I thought this looked like a fun and interesting tag when I saw it over on Nell Iris’s blog so I’m swiping it. Nell discovered it on our mutual friend, Amy Tasukada’s YouTube channel, and it was originally posted by Alexandra Roselyn on her YouTube channel. The links go straight to their fall writing tag posts, so be sure to check out those, too!
Crunching Leaves – The Perfect Sound. What do you like listening to while writing?
Quiet is good, but instrumental music that fits the mood of the scene I’m working on is even better. Kind of like what might be playing in the background of a good emotional movie scene…you’re not always conscious of its presence, but it helps put the movie watcher in the right frame of mind. Of course, the reader won’t be listening, so I use it to help me write the words that will (hopefully) fully convey that mood.
I think more often than not I go for quiet, but will have a tune running through my head while writing a scene. I’ve gotten quite a lot of mileage out of Adagio for Strings.
Hot Bubbling Cider – What’s your favorite thing to eat or drink while writing?
While I often eat a meal at the computer, I find it too distracting to do while writing. I always have a glass of my favorite beverage at the ready, though. Every morning I fill a pitcher with my goal of 72 oz of water, add a few squirts of electrolytes and a splash of lemon juice, then I pour from that all day long. I’m a caffeine weeny, and don’t drink coffee, tea, or soda pop.
Bon Fires – The Perfect Night. Name your perfect writing conditions or your perfect writing night.
First off, I’m more of a morning person and, while there are exceptions, I don’t usually write later in the evening. So my perfect setting would be daytime when I have no outside obligations to pull me away. Although I will always want…need…some distractions to get up and deal with throughout the day to mix it up and give my brain a break. Otherwise, since my setup gives me a view of my backyard, a dreary day outside is probably more likely to keep me from “looking” for distractions.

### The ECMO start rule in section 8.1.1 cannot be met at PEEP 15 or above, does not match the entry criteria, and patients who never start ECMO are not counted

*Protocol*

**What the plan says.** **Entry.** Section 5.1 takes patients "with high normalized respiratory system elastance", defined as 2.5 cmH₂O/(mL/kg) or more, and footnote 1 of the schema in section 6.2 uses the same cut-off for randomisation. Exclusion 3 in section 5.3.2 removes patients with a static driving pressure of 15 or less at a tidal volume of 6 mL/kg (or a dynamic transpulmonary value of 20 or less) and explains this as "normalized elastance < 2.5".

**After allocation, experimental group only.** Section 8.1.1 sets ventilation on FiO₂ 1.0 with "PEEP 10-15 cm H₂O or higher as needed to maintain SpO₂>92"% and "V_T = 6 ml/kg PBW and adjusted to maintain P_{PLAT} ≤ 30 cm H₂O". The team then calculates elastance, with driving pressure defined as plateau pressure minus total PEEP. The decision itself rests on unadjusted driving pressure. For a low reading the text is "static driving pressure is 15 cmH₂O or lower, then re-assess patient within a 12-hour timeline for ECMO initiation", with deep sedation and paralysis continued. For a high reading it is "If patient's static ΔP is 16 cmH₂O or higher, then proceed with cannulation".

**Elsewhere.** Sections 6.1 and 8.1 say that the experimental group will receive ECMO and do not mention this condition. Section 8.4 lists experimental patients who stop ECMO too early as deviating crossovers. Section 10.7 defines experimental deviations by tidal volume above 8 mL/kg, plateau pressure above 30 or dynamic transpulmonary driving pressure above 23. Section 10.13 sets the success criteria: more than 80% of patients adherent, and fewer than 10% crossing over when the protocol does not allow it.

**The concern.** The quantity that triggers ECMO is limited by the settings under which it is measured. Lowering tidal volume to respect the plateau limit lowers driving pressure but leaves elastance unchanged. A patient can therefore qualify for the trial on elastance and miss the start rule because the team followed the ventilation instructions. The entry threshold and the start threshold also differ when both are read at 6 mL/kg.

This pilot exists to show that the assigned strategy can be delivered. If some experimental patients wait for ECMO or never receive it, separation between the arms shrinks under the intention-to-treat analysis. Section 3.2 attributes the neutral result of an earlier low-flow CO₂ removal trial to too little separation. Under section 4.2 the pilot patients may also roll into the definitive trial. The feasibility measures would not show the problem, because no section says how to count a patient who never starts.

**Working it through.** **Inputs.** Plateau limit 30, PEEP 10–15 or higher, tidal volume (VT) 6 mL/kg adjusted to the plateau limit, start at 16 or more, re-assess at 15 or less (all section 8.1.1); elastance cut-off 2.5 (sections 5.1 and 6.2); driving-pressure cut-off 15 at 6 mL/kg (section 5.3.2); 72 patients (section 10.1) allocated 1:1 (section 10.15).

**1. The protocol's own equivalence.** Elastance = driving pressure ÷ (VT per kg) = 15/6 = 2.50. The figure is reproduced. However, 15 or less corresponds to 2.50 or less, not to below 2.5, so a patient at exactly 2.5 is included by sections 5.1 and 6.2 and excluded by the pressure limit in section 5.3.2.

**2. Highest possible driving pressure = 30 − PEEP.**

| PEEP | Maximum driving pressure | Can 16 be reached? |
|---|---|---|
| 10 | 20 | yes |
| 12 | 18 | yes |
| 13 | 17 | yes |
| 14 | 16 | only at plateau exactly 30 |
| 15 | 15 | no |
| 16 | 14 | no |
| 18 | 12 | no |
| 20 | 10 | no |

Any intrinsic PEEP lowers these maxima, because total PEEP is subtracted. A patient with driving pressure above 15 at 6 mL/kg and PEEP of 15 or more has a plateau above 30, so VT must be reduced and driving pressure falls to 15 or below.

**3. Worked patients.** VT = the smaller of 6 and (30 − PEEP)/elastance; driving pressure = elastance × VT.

Pumpkin Spiced Latte – Something you used to like but now don’t.
Hmm…writing/reading-wise? I used to like more in the way of detail in a romance story’s intimate scenes. Now, I’d rather see the relationship develop (including some intimacy is fine) but take the more graphic details behind closed doors or gloss them over with the writing style.
Halloween – A favorite holiday! Your favorite part of writing a novel.
That’s a tough one. How about the research (and world-building for non-contemporary stories)? I’m a detail-oriented logical person, so I like things to be correct and to make sense. It feels great once I’ve got things worked out to my satisfaction.
Monsters & Goblins – What terrifies you most while writing/drafting a novel?
The thought that I’ll never be able to convey the emotions like I’m feeling them in my head.
Hay Rides- A Bumpy Ride – What do you do to get over a writers block or get inspired?
Work on a different story. I used to only work on one at a time, telling myself I wouldn’t be able to focus otherwise. But I’ve found that having multiple WiPs going at the same time works out better for my overall productivity. If one story isn’t speaking to me, or I haven’t decided how I’m going to handle the next scene, I can pick up something else and work on it in the meantime.
Haunted Houses – World Building. What are some tips you have on crafting the perfect world?
Certainly I’ve enjoyed many stories even when I’ve been left with many questions about how a paranormal society either does or doesn’t interact with the humans in their world, etc. But to an extent, it still gnaws at me. So for me, when I took a foray into the paranormal, I paid attention to detail and asked myself questions and then was sure to address them. Example: will the humans in this world know that my vampires exist or not? If so, are they accepted? What are issues that have to be dealt with? If not, how do they maintain their secrecy in these modern times of identification keeping track of people. Whatever the world being created—paranormal, sci-fi, pure fantasy—my best tip would be to make it come alive with detail, but also make sure to address the questions that are likely to be raised.
Pumpkins – It all starts with a pumpkin! Do your story ideas start with characters, plots, setting or something else?
I think I’ve done all of the above for different stories. Ultimately the characters drive the story, but sometimes a fun idea happens first, or a world starts building in my mind and I come up with a story and characters to fit. Other times intriguing characters develop first and I’m left thinking up a story that would work good for them.
Ghost Stories – Share a spooky writing prompt!
At the same time every day, a recently purchased second-hand rocking chair starts rocking, then mysteriously stops precisely six minutes and twenty seconds later.